Note that source is a bash-specific feature. The standard bourne shell only has . (e.g. . other_script.sh). – Martin Tournoij Nov 14 '16 at 7:49

You can use /bin/sh to call or execute another script (via your actual script):

 # cat showdate.sh
 echo "Date is: `date`"

 # cat mainscript.sh
 echo "You are login as: `whoami`"
 echo "`/bin/sh ./showdate.sh`" # exact path for the script file

The output would be:

 # ./mainscript.sh
 You are login as: root
 Date is: Thu Oct 17 02:56:36 EDT 2013
  • Surely this will run showdate.sh under /bin/sh rather than /bin/bash? – CJxD Jan 6 '17 at 10:44
  • i have tried with "/bin/sh ./showdate.sh", "/bin/bash ./showdate.sh", "./showdate.sh" and run the file: mainscript.sh and got same output. – Ranjithkumar T May 2 '17 at 6:14

Just add in a line whatever you would have typed in a terminal to execute the script!

./myscript.sh &

if the script to be executed is not in same directory, just use the complete path of the script.
e.g.:`/home/user/script-directory/./myscript.sh &

First you have to include the file you call:

. includes/included_file.sh

then you call your function like this:


Simple source will help you. For Ex.

echo "My shell_1"
source my_script1.sh
echo "Back in shell_1"
chmod a+x $pathToShell"myShell.sh"
sh $pathToShell"myShell.sh"

 # Here you define the absolute path of your script


 # Name of your script


 # Here you execute your script


 # Result of script execution

  • 1
    incorrect for folder scriptPath or file name scriptName with spaces – Andrei Krasutski Feb 6 '17 at 13:33

Assume the new file is "/home/satya/app/app_specific_env" and the file contents are as follows


export FAV_NUMBER="2211"

Append this file reference to ~/.bashrc file

source /home/satya/app/app_specific_env

When ever you restart the machine or relogin, try echo $FAV_NUMBER in the terminal. It will output the value.

Just in case if you want to see the effect right away, source ~/.bashrc in the command line.

chmod a+x /path/to/file-to-be-executed

That was the only thing I needed. Once the script to be executed is made executable like this, you (at least in my case) don't need any other extra operation like sh or ./ while you are calling the script.

Thanks to the comment of @Nathan Lilienthal

The top answer suggests adding #!/bin/bash line to the first line of the sub-script being called. But even if you add the shebang, it is much faster* to run a script in a sub-shell and capture the output:

$(source SCRIPT_NAME)

This works when you want to keep running the same interpreter (e.g. from bash to another bash script) and ensures that the shebang line of the sub-script is not executed.

For example:

echo "#!/bin/bash" > $SUB_SCRIPT
echo 'echo $1' >> $SUB_SCRIPT
chmod +x $SUB_SCRIPT
if [[ $1 == "--source" ]]; then
  for X in $(seq 100); do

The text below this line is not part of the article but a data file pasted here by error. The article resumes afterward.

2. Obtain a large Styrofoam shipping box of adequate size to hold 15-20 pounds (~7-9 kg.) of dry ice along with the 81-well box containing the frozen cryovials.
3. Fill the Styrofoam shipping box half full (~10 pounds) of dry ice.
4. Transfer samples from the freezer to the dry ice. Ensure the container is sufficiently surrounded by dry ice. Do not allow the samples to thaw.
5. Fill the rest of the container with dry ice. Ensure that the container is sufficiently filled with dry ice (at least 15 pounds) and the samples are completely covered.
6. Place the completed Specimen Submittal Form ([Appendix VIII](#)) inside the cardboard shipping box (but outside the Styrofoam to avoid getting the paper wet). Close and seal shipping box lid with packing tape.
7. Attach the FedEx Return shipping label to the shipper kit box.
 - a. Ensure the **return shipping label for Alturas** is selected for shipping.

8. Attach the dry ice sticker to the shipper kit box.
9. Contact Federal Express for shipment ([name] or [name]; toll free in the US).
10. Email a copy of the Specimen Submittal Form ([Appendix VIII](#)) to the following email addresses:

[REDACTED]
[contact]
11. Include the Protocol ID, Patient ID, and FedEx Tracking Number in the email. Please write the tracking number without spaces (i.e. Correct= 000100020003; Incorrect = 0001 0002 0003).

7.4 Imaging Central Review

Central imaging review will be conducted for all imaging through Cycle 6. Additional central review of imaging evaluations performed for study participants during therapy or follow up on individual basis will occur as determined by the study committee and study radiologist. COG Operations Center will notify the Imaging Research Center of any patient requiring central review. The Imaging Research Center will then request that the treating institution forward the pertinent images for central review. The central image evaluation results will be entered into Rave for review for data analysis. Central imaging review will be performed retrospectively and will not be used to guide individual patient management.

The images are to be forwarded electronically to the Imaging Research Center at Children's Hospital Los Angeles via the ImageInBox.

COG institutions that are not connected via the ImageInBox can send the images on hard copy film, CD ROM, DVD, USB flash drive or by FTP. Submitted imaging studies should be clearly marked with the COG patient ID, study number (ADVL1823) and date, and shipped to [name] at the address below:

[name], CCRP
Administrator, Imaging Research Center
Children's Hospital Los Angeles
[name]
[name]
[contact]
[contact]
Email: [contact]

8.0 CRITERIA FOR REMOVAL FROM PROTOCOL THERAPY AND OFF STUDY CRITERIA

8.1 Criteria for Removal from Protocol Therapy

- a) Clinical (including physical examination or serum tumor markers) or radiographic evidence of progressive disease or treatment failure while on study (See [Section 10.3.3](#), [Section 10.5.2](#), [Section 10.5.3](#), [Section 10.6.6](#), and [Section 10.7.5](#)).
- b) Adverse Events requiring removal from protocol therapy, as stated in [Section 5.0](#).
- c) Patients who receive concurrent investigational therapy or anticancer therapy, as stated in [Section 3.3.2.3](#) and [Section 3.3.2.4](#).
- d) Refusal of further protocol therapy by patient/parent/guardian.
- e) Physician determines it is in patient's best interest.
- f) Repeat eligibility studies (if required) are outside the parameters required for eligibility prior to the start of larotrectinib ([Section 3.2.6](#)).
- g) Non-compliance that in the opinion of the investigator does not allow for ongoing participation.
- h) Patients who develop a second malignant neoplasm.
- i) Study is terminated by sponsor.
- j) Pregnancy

MODE=$(source $SUB_SCRIPT "source on")
  for X in $(seq 100); do
    MODE=$($SUB_SCRIPT "source off")
echo $MODE


~ ❯❯❯ time ./test.sh
source off
./test.sh  0.15s user 0.16s system 87% cpu 0.360 total

~ ❯❯❯ time ./test.sh --source
source on
./test.sh --source  0.05s user 0.06s system 95% cpu 0.114 total

* For example when virus or security tools are running on a device it might take an extra 100ms to exec a new process.

Use backticks.

$ ./script-that-consumes-argument.sh `sh script-that-produces-argument.sh`

Then fetch the output of the producer script as an argument on the consumer script.

There are some problems to import functions from other file.
First: You needn't to do this file executable. Better not to do so! just add

. file

to import all functions. And all of them will be as if they are defined in your file.
Second: You may be define the function with the same name. It will be overwritten. It's bad. You may declare like that

declare -f new_function_name=old_function_name 

and only after that do import. So you may call old function by new name.
Third: You may import only full list of functions defined in file. If some not needed you may unset them. But if you rewrite your functions after unset they will be lost. But if you set reference to it as described above you may restore after unset with the same name.
Finally In common procedure of import is dangerous and not so simple. Be careful! You may write script to do this more easier and safe. If you use only part of functions(not all) better split them in different files. Unfortunately this technique not made well in bash. In python for example and some other script languages it's easy and safe. Possible to make partial import only needed functions with its own names. We all want that in next bush versions will be done the same functionality. But now We must write many additional cod so as to do what you want.

  • (Welcome to SO!) As user Praveen was last seen in 2011, it is bound to be difficult to sort out whether the question was how to make the shell executing a.sh execute b.sh (and continue executing a.sh if not commanded otherwise), or to literally call b.sh. (My spelling checker doesn't catch bush versions.) (Do you have someone to turn to to help you with English grammar? (Sometimes wish I had.)) – greybeard Aug 19 '17 at 18:38

protected by Vamsi Prabhala Mar 21 at 17:18